- Oral medication taken daily.
- This drug is an immunomodulator that affects both T and B-cell proliferation. It inhibits rapidly dividing cells, including activated T cells, which are thought to drive the disease process in MS. It also appears to inhibit nerve degeneration by reducing the production of free radicals by macrophages and astrocytes. Unlike similar drugs, it is not thought to affect other immune functions, possibly providing patients with a decreased risk of infections and other complications linked to chemotherapy-like drugs.
- A Phase II trial of RRMS evaluated two dose levels versus placebo. The treated groups had significantly fewer enhancing lesions and a lower relapse rate; fewer patients in the high-dose group experienced an increase in disability versus placebo, and there was a trend toward more relapse-free patients. Treatment was well tolerated. Side respiratory, but these were not serious.
- The TEMSO trial for RRMS is comparing 7 and 14 mg of teriflunomide in 1,080 individuals. The primary endpoint is relapse rate; secondary measures include time to progression of disability, total disease burden on MRI, and subject-reported fatigue. The study was completed in July 2010; results are not yet available.
- The TOWER efficacy study of 1,110 individuals with RRMS is now enrolling and is scheduled for completion in September 2011. It will test 7 and 14 mg doses versus placebo. Its primary endpoint is relapse rate; the secondary endpoint is time to disability progression.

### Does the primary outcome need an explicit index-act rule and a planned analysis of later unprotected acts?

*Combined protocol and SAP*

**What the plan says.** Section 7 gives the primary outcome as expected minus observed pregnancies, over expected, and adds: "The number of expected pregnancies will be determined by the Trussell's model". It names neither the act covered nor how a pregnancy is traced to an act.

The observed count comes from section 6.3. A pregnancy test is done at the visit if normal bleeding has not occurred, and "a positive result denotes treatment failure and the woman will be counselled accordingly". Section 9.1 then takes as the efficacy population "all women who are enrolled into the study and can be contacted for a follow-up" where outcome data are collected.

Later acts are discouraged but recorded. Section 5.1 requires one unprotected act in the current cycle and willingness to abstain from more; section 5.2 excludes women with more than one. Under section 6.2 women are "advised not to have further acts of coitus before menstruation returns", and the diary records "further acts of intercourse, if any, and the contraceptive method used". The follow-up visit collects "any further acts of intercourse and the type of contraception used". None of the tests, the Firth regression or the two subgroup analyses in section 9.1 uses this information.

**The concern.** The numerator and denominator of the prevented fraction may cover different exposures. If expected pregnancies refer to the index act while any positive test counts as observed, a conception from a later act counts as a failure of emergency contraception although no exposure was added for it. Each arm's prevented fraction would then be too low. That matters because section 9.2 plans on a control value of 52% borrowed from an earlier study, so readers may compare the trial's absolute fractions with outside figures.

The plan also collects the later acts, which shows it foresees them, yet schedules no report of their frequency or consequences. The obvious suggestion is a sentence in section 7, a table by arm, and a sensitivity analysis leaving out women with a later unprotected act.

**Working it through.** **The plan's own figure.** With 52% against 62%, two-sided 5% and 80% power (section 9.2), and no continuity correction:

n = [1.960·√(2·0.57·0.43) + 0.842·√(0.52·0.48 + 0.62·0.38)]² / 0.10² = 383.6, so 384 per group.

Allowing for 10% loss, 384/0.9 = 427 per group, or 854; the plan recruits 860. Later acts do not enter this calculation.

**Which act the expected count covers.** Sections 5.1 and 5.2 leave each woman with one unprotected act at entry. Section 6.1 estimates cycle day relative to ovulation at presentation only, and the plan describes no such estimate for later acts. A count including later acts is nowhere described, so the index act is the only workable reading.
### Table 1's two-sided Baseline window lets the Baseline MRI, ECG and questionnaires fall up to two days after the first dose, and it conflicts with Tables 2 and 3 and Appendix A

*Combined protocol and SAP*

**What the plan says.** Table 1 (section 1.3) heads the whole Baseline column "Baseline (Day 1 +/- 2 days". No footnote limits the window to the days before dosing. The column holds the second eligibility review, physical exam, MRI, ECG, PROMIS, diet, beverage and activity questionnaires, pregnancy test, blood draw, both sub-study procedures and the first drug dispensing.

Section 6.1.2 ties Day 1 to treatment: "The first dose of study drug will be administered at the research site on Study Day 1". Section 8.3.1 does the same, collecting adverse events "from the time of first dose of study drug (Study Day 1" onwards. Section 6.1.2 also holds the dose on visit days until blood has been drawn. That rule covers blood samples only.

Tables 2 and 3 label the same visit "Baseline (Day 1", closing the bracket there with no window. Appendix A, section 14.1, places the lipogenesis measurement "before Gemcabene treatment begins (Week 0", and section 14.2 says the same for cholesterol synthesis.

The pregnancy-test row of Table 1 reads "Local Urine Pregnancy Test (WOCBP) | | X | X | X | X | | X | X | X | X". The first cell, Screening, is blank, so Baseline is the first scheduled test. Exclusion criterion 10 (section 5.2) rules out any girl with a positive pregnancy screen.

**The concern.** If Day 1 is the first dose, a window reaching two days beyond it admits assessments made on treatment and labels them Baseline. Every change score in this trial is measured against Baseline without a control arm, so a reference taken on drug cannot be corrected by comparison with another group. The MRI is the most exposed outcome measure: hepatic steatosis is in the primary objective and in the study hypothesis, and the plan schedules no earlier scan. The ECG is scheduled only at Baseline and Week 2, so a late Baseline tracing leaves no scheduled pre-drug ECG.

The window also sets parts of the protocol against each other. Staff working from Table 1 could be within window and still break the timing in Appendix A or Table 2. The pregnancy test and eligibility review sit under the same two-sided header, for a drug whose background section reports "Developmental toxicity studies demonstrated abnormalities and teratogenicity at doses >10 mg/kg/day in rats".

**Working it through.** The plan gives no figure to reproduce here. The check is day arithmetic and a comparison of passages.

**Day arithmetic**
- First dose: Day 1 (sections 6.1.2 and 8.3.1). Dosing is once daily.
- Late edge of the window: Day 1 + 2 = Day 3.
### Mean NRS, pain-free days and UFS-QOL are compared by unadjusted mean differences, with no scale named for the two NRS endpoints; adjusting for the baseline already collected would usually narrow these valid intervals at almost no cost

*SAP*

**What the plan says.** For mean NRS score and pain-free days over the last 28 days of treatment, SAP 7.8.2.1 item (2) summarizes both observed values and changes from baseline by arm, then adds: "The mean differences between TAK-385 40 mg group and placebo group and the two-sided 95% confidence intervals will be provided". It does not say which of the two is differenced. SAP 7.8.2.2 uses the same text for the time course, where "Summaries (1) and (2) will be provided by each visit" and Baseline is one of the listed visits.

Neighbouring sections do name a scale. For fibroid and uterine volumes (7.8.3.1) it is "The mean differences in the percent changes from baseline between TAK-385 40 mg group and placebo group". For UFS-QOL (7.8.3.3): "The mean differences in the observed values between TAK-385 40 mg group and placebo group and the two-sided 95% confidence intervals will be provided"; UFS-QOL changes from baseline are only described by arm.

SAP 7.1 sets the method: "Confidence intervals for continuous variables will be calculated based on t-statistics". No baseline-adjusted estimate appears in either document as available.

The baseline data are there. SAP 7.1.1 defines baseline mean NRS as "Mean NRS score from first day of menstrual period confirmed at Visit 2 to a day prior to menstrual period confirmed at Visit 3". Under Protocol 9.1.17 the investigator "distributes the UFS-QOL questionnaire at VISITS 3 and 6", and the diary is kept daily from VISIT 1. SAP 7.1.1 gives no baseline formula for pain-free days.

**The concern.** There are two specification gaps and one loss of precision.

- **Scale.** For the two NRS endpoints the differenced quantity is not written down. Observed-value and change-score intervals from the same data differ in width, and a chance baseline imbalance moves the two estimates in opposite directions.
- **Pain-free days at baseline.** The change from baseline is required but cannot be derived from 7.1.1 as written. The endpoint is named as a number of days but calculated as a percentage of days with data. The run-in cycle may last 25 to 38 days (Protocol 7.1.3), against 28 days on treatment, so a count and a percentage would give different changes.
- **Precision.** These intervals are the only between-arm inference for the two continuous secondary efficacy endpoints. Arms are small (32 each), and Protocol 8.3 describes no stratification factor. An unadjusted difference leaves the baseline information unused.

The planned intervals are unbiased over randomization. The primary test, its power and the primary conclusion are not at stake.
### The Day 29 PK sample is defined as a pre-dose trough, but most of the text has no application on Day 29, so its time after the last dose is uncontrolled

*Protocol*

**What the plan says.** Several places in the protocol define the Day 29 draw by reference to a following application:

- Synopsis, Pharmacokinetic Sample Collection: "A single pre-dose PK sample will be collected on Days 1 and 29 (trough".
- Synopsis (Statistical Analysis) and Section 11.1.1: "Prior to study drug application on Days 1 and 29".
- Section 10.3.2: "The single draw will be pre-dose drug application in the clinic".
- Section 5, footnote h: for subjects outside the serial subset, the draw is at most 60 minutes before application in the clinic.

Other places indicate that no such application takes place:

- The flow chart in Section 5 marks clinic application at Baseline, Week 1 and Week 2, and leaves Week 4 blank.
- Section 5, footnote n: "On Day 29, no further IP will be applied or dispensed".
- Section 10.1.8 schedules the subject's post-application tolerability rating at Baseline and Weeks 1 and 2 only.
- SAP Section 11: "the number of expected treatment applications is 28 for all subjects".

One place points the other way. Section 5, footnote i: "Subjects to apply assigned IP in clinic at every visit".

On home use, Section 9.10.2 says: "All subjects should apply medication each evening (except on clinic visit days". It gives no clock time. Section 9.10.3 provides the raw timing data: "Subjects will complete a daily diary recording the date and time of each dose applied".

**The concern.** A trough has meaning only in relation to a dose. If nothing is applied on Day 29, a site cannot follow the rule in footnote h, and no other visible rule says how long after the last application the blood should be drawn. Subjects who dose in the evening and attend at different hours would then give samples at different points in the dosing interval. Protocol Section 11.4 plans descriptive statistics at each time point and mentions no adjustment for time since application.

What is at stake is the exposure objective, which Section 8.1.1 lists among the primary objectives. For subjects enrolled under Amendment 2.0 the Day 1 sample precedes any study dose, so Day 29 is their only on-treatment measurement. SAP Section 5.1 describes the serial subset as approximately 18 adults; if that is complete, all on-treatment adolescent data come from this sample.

- The ongoing TOPIC study of 780 individuals with CIS, also compares 7 and 14 mg active drug versus placebo. The study began in February 2008 and its primary endpoint is the time of conversion to clinically-definite MS. Secondary endpoints include burden of disease and other MRI variables, relapse rate, the proportion of disability-free patients, and the drug's safety and tolerability.
- Phase II combination studies of teriflunomide added to interferon and Copaxone in clinically stable patients have been completed. Both studies evaluated tolerability and safety, the number of gadolinium-enhancing lesions, and burden of disease on MRI. Combined treatment with teriflunomide appears to be superior to interferon alone in reducing lesion load. No significant difference was seen in relapse rate, although a trend was found toward improvement in the combination group. The combination with Copaxone, although primarily a safety study, showed a reduction in the number and size of lesions as seen on an MRI.